Investor Alert
Andrew Giovinazzi

Jan. 2, 2013, 1:33 p.m. EST

Settling into the new year with the S&P

By Andrew Giovinazzi

For all of the hand wringing and noise, Congress decided to raise taxes. The reaction of the market is mostly one of relief, but the fact we did not get a larger rally means stocks wanted to see a bit more meat on the spending side. No doubt the folks on Capitol Hill will haggle away at that again.

I still think this is positive for stocks, in that our government can do something when forced to. Clinton raised taxes in the early ‘90s (with large cuts in government spending with it), and that was not a bad decade for stocks. Right now we need more of the same on the spending side, but the market will have to wait.

For readers of this column, you will notice most of the option trades tried to get around the binomial event of the deficit talks. Save for the Select Sector SPDR-Financial (XLF) time spread, which is doing nicely, there aren't any trades on for the posts I have out.

Right now I think the market will be in a slight hangover after all the stress since the elections. A hangover is a good analogy since it requires time and a lot of sitting around to repair itself. Stock-market volatility is not that different.

What has changed is the short-term perception of movement. That to me means a trade to take advantage of some sideways activity. On balance, the market should have no trouble getting back to around 146 over the next couple of weeks, but it might be in fits and starts. Note that many of the larger names are nowhere near the highs we saw in 2012.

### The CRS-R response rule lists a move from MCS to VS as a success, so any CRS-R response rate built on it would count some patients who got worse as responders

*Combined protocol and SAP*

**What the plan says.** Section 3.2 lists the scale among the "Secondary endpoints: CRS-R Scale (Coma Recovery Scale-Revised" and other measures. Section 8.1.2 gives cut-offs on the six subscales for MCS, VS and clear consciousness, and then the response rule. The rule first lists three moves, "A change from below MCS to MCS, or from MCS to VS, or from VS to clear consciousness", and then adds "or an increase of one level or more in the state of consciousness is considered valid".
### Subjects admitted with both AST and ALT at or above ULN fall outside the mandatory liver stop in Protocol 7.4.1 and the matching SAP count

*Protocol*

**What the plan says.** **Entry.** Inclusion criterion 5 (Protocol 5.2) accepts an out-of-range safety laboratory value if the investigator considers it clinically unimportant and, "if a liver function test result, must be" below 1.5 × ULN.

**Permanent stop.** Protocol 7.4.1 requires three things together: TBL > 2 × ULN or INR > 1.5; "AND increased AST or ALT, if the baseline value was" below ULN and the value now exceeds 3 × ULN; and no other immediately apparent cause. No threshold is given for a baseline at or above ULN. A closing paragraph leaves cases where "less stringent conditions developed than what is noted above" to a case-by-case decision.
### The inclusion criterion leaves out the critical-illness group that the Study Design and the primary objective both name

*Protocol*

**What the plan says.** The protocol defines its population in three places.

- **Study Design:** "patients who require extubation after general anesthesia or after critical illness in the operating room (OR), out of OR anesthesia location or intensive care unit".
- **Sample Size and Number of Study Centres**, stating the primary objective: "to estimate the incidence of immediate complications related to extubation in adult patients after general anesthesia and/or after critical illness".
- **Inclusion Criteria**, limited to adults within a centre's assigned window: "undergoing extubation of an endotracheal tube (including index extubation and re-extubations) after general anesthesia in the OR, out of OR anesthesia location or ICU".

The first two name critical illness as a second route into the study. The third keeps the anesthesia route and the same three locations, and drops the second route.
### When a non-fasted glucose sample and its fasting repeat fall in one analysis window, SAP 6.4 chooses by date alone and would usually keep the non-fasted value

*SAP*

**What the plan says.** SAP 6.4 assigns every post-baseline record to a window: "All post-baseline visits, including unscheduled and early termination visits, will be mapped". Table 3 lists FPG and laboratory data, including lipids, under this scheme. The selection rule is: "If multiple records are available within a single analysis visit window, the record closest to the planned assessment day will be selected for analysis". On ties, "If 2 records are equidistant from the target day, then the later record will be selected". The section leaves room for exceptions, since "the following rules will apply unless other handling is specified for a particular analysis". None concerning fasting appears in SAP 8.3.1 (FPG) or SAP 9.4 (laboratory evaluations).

If I think we move higher, but not in a straight line, that is a different type of trade, and it wants to collect time decay, but has relative small risk. That trade is a butterfly . The thing that is always a little tricky is how to set it up.

I think if the market moves, it moves up, and that is the way we want to lean. The idea would be to "break" the upside wing of the butterfly and push it closer to the at the money strike.

For example, as I see the SPDR S&P 500 ETF Trust (PSE:SPY)  trading around 145, the strikes one could pick are Jan 11 Weekly 142/145/146 for around $1.69. This trade pays about $13 of time decay per day on a 10 lot and pays out max if the market does not go anywhere, and we close SPY 145 in by next week.

If the animal spirits keep pumping us higher, this example of the broken wing fly will pay $310 per 10-lot spread, which is not a bad return for nine days. There is also some built-in downside protection to $143.69 as a lower breakeven at expiration. If this type of example is confusing, put it into your trade platform with your broker and take a look at how it performs.

Following the XLF

This diagonal-time spread example (from my last column) in the XLF was down slightly on the fiscal panic, but since it had a capped loss for small dollars, it was never a concern. The 10-lot size it is up $129, and one could look to finance 65% of the June put in just one cycle. If one were to stay at these levels, they could let the XLF Jan 16.5 put expire worthless and sell the XLF Feb 16.5 put or 17 put depending on where things end up, as one potential move.

Link to MarketWatch's Slice.